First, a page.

Unlike Mary Magdalene who will mistake Jesus for a gardener, or the two disciples on the road to Emmaus who will be with Him all day before knowing His identity, Mary has no trouble recognizing her risen Son. Yes, He does look different because His body had been glorified in resurrection, but as His mother she knows Him more intimately than anyone else. Mary does not ask us to step back or to leave the area where Jesus has come to reveal to her that He is alive. Since we are also her children, she shares this incredible moment with us. She knows the reality of the resurrection and that none of us can ever be the same again. However, if seeing Jesus along with Mary seems so intimate that we feel we must avert our eyes, or that the moment is simply too mysterious for us to envision, then we should have no fear because we do see Him on Easter morning. We see Him at the table when He comes to us in the form of bread and wine transubstantiated into His Body and Blood. Every time we witness this, we are witnessing the resurrection and every time we receive Communion we are entering into the resurrection. The Eucharist is an invitation into new life and it transforms us. It is Easter every time we receive and every time we adore His sacred Body and Blood, Soul and Divinity. It was offered for Mary, the apostles, and for every one of us who believes and cries out with St. Paul: “…at the name of Jesus every knee should bend… and every tongue confess that Jesus Christ is Lord, to the glory of God the Father.” (Phil 2:10-11)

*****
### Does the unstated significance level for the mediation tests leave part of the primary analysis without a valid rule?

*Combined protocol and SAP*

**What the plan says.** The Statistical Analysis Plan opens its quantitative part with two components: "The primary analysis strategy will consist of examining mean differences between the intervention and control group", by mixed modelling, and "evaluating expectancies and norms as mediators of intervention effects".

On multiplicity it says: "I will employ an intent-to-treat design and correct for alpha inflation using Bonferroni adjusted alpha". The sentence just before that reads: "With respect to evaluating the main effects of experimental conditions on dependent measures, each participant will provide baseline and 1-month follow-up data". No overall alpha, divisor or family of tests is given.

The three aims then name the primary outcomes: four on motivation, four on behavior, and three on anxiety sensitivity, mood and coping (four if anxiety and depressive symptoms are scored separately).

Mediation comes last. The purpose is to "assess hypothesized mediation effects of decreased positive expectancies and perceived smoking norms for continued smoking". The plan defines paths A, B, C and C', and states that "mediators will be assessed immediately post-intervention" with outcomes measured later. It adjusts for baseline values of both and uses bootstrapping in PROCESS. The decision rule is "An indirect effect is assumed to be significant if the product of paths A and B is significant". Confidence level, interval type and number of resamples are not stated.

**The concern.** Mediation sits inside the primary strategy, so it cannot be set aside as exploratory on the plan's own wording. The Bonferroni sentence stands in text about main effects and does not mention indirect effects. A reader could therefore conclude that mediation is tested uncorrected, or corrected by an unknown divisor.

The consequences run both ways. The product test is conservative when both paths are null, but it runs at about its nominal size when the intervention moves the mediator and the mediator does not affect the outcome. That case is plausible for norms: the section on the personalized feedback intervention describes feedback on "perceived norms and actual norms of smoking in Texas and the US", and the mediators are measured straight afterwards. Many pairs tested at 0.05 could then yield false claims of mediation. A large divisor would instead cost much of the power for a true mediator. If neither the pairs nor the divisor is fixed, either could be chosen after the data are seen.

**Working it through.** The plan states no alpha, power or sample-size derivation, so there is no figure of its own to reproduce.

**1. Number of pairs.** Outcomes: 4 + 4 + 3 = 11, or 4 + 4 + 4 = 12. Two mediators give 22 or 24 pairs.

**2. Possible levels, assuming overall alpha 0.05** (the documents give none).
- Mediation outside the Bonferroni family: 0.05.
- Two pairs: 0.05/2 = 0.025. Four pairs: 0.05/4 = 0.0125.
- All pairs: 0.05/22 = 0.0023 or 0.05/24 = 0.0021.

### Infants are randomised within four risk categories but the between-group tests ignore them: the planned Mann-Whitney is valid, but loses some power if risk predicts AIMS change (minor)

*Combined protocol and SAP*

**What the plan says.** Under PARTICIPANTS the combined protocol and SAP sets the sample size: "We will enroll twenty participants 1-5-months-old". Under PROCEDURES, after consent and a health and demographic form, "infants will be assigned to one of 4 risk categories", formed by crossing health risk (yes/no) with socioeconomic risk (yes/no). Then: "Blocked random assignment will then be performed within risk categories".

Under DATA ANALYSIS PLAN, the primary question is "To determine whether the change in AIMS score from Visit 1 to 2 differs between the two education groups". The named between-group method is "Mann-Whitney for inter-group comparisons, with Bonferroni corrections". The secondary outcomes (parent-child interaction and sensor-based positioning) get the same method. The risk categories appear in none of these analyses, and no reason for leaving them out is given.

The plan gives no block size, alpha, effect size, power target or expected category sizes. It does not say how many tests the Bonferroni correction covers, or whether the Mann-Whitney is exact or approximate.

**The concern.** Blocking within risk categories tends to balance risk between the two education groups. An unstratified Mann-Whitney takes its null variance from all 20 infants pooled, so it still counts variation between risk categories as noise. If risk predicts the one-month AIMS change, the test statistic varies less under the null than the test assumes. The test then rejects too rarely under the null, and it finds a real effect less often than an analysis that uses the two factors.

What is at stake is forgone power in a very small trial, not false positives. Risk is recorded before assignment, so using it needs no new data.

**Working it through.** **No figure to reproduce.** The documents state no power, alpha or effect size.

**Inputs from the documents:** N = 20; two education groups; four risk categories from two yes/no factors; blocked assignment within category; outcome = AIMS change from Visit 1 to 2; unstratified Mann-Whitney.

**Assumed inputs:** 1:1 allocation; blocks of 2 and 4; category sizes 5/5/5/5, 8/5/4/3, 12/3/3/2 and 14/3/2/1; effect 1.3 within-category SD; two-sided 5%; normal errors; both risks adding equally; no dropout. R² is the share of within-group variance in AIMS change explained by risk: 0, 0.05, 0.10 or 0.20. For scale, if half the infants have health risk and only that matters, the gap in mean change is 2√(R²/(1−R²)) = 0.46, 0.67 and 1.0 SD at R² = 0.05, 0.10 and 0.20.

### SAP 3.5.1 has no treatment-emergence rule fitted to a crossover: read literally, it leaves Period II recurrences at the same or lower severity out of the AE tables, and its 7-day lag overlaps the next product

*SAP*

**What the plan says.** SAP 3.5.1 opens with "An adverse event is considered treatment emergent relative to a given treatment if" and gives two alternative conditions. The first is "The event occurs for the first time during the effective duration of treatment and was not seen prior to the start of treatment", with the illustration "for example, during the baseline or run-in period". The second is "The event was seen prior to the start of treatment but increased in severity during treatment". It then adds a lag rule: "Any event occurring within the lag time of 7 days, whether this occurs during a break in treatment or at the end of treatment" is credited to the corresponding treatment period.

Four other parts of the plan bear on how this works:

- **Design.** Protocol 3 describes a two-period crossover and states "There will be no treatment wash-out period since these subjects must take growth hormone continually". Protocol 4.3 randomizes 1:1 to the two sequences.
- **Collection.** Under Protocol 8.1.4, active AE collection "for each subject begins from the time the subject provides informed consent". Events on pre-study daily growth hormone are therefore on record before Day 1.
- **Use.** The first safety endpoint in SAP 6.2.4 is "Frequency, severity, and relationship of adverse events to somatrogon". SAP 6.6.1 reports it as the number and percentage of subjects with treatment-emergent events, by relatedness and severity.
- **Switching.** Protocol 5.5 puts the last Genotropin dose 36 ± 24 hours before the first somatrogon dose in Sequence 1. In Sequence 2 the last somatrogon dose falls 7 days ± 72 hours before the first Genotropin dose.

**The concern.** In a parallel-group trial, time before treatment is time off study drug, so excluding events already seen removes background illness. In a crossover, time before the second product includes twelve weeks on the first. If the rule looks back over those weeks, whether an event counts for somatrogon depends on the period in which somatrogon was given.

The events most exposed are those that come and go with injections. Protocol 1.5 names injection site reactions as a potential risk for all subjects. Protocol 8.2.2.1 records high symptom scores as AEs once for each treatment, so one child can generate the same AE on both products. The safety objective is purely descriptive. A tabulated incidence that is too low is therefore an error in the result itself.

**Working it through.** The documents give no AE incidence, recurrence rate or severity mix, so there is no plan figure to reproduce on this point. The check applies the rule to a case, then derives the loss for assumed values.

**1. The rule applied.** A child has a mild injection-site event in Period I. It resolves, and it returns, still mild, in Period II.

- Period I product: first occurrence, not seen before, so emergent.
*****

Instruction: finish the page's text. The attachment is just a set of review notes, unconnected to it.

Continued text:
This new life and new awareness heighten our longing for the day when we will join Jesus in resurrection, the day when He returns for us. Just as we walked the journey with Jesus and Mary through Lent and Holy Week, we must continue to walk it in the light of the resurrection. To say it in another way, we need to walk in the light of eternity. The reality of the resurrection and the hope in Christ’s return ought to help us to see that everything we say and do, all of our prayers and choices need to be said and done in the light of eternity. The reality of the resurrection should change everything for us. If we are Easter people (and we are) we are to behave as such. Our efforts at prayer and everything we sacrificed in Lent should have opened our hearts to receive the resurrection as well as the specific graces we asked for during the journey. If we forget our resolutions, sacrifices, and works of penance because we are so excited that we persevered, that we ‘made it,’ then we will have missed the point of all of it. Lent is not a 40 day marathon which ends with a sigh of relief at the sound of the first alleluia. Rather, it is a time in which we allow our hearts to be broken so that we may appreciate the mercy of God all the more in the rising of Jesus. Lent is meant to open our eyes and our ears so that when the resurrection occurs we can experience it all the more vividly. The graces we have prayed for were the seeds of holiness planted during the 40 days, watered with the rain of our tears and supplications, which we do not want to be uprooted after the new burst of sunshine on resurrection morn. The journey continues, only now we have better eyes and ears with which to see and hear, and renewed hearts with which to love.